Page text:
When you get up close, be sure to explore the trays of vegetables and fish along the rails. You’ll notice that many are on wheels so that they can easily be slid out of the way when the train comes through. Other vendors have to physically lift their goods out of the way but there is always enough warning so that no one’s goods (or physical self) are harmed.

Debate over the Market

When pictures of the Maeklong Market first appeared on the internet there was quite a bit of debate about whether or not the market was real or was the creation of a creative individual well-versed in Photoshop. It seems unreal that a market would operate so close to a railway that containers of fruits and vegetables would actually be passed over by the train as it passes.

Fortunately, there are now several documents by both amateur and professional travelers – each attesting to the reality of the situation in Maeklong. The market is real, the train is real, and the people are real.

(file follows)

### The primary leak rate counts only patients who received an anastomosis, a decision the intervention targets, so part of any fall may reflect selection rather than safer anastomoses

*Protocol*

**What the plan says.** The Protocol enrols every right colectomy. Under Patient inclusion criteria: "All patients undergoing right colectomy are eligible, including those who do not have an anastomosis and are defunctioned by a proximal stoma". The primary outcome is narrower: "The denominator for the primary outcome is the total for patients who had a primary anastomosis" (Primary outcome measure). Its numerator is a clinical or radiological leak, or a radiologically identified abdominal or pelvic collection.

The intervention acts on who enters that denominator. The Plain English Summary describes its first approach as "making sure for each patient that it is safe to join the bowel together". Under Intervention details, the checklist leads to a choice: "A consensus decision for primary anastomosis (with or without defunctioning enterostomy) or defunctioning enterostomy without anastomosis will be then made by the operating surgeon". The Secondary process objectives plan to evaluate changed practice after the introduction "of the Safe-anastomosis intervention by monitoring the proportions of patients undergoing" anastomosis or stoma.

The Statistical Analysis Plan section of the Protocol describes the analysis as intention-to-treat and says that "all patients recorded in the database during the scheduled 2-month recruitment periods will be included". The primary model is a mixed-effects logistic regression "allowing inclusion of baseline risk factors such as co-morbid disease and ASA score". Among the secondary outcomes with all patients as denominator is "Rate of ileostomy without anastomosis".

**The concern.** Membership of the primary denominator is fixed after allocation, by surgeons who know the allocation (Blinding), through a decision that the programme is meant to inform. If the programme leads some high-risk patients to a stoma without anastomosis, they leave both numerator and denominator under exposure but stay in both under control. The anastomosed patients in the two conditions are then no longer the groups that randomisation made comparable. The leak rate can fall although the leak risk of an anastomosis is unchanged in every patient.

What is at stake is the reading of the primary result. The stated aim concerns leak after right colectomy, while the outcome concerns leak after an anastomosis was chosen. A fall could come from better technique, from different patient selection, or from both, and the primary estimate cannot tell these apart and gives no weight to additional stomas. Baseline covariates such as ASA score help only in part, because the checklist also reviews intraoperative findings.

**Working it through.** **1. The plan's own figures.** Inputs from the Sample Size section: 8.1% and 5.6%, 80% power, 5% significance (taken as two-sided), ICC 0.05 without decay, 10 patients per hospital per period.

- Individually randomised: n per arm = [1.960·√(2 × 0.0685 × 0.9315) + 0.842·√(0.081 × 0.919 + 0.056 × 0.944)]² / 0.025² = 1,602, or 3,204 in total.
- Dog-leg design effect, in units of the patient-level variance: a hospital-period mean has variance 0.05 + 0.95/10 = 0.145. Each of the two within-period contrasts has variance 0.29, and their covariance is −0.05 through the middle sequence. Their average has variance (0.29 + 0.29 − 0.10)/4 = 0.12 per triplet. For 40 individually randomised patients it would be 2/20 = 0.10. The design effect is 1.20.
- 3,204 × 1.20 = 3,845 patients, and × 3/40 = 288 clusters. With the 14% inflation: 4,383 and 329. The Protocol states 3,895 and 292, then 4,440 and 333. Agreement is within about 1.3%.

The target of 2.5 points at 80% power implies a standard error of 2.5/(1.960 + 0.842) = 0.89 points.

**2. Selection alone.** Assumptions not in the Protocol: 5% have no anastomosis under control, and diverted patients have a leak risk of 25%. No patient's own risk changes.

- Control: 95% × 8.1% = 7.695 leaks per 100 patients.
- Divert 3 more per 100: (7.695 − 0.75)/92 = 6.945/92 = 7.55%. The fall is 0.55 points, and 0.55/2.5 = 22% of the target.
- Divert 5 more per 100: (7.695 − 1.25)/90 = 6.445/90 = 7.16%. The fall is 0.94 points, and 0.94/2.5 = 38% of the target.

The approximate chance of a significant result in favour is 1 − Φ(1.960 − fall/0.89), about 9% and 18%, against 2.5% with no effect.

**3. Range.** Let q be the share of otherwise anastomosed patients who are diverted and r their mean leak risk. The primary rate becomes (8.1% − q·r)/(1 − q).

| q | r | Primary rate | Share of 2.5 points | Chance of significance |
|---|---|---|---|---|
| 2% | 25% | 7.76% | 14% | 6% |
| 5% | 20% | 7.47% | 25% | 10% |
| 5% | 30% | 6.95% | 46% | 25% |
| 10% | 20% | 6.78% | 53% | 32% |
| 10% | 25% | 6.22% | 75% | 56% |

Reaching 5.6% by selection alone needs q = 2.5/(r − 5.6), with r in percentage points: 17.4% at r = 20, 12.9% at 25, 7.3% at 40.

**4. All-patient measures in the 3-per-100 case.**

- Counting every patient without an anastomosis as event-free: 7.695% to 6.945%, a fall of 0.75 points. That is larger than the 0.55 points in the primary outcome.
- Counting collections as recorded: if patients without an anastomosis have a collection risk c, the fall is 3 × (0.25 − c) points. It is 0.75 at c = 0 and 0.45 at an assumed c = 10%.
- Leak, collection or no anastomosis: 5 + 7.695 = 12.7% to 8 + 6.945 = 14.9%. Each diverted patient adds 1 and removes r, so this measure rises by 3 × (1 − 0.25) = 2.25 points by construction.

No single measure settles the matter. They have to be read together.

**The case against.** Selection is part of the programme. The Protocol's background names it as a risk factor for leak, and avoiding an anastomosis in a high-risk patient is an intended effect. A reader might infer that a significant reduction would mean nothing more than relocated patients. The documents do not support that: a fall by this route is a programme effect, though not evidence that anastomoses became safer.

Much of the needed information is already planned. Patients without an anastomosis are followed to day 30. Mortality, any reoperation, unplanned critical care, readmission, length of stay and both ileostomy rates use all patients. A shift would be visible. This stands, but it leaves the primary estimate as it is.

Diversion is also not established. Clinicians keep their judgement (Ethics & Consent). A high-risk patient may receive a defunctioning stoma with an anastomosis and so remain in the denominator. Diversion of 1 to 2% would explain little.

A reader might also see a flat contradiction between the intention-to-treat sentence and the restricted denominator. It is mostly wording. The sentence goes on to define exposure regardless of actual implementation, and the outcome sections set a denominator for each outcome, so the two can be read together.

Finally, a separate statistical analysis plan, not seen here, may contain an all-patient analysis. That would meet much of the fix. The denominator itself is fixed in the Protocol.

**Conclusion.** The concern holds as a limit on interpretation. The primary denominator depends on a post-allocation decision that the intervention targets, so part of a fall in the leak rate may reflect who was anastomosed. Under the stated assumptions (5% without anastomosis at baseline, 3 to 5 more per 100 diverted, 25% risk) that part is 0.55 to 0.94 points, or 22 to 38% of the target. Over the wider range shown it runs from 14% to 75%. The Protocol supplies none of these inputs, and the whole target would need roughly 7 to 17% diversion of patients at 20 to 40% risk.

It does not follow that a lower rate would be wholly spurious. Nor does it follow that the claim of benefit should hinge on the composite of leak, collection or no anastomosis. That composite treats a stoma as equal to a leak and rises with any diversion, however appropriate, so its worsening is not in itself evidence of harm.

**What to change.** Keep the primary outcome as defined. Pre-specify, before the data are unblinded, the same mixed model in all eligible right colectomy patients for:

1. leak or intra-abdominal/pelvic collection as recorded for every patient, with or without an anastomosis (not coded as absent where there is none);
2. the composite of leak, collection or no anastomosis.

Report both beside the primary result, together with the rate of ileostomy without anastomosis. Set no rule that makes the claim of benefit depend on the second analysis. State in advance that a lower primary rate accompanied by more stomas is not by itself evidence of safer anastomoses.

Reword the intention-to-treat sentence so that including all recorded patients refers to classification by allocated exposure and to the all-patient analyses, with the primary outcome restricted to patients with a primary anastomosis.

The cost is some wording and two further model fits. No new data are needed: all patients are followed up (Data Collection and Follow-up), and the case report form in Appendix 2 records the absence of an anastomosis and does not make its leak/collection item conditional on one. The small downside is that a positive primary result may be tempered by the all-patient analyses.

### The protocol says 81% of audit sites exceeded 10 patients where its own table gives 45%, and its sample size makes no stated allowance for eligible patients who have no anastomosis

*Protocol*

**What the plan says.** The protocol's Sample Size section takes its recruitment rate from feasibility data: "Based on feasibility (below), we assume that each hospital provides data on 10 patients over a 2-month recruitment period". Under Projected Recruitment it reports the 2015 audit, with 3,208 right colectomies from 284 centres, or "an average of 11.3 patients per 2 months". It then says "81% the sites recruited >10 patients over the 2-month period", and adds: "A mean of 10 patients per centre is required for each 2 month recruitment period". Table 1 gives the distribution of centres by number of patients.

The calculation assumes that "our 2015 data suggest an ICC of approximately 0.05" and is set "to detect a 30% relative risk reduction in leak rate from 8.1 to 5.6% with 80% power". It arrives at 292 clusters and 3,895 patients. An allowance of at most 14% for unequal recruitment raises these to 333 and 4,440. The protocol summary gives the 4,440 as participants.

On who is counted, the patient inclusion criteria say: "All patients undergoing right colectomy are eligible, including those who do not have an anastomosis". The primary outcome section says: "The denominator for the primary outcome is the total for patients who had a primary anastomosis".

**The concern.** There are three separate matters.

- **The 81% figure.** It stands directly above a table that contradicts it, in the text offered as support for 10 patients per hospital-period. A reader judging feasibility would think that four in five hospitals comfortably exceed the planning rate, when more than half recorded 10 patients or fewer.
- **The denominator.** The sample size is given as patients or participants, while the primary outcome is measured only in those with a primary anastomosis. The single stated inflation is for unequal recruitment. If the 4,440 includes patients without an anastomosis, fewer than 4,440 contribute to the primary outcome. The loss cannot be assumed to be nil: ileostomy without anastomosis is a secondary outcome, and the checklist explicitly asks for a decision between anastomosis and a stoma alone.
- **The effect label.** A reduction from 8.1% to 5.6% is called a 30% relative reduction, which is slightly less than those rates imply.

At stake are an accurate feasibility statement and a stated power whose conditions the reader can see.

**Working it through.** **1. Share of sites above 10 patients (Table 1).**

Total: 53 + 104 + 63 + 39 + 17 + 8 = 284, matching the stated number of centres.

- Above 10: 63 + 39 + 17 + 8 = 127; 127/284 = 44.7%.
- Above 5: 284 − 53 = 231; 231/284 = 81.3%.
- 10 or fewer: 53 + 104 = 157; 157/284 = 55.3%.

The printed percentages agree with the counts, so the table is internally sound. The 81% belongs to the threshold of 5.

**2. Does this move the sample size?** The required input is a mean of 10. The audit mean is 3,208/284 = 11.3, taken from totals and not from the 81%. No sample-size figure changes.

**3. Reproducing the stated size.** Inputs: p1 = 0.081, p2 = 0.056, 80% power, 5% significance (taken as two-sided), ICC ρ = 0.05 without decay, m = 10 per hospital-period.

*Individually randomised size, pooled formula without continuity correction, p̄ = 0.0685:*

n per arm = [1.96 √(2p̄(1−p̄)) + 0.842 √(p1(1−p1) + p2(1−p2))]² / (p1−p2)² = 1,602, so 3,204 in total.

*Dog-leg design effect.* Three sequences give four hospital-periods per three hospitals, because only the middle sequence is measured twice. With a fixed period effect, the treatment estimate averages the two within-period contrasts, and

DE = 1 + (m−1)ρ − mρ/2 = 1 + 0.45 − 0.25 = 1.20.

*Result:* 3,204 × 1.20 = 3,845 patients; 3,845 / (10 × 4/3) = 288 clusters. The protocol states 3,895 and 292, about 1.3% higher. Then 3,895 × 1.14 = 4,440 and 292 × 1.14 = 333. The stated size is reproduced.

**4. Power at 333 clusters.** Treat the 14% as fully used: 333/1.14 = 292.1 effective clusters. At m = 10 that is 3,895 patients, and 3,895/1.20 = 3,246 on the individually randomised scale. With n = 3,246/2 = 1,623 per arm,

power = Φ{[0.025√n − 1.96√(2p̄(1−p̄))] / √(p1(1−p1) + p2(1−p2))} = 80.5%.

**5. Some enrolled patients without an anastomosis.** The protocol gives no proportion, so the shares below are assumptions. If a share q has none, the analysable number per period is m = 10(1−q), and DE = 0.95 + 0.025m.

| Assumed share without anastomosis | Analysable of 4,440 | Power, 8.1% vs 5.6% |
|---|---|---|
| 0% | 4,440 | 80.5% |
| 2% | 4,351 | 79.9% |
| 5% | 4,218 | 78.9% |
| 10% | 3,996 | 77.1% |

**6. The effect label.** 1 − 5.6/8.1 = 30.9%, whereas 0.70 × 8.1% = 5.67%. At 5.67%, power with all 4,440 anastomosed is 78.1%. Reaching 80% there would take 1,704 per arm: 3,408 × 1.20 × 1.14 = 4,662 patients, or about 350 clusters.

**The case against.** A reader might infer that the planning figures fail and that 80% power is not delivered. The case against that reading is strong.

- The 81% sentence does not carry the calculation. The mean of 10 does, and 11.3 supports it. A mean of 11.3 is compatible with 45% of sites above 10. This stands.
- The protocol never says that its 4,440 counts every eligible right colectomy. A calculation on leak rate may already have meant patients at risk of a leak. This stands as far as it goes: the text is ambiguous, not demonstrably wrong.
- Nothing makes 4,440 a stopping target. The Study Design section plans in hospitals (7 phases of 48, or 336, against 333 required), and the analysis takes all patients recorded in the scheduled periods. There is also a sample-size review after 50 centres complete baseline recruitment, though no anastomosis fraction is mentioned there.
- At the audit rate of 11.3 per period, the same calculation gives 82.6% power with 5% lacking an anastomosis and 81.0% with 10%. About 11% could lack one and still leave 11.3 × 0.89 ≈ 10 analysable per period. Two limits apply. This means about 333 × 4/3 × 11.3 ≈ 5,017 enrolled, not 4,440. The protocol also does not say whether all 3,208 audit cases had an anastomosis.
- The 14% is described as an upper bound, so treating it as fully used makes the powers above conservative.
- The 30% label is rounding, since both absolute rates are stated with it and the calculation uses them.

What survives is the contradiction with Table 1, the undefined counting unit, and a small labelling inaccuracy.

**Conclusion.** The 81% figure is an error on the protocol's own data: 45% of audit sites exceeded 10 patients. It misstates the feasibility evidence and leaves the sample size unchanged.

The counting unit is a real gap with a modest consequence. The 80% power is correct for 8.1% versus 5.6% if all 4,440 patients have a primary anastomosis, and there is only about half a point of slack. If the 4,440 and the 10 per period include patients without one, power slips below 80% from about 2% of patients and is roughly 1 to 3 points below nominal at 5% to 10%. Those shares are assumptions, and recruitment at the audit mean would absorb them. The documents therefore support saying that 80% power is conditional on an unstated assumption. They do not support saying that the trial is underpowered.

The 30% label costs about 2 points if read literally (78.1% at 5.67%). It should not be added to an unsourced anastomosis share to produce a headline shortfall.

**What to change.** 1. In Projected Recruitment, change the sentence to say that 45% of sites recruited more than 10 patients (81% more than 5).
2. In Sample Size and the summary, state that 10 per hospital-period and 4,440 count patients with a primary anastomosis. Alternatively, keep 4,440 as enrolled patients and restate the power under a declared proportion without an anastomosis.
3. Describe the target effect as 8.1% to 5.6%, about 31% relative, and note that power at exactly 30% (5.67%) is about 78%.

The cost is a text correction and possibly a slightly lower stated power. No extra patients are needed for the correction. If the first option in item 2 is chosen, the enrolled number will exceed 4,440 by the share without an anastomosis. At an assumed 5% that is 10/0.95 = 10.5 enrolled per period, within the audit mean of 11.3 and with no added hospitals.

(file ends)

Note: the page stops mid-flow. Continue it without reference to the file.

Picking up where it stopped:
Maeklong is their home and they were there first – the train came along later on. The locals here are merely attempting to survive.

Video of the Market

YouTube Video

Getting there

Cheap and D.I.T. (Do it yourself)

For those planning a trip down to Maeklong from Bangkok to Maeklong, note that the journey involves two train trips, punctuated by a ferry ride. From Bangkok the train departs from Wong Wian Yai station. The nearest BTS Station is Wangwan Yai (20 minutes walk). From here you get the train to the end of the line at Mahachai.

This train takes about an hour. At Mahachai, exit left of the train, then turn right into the market street. It’s a fishing port so you will see seafood everywhere. Walk to the end of the street and on your left you will see the river and the ferry terminal.

You now catch the ferry across the river to Ban Laem. At Ban Laem walk through the market and at the street entrance, turn right. Keeping walking down this street for about 10 minutes and you will get to the station where you can take a train to go straight to Maeklong (1-hour long journey).

Note that the timing of the trains on each side of the river do not match up. In some instances you may arrive as the train is pulling out of the station, while in others you may have to wait as long as two hours for the next train to arrive.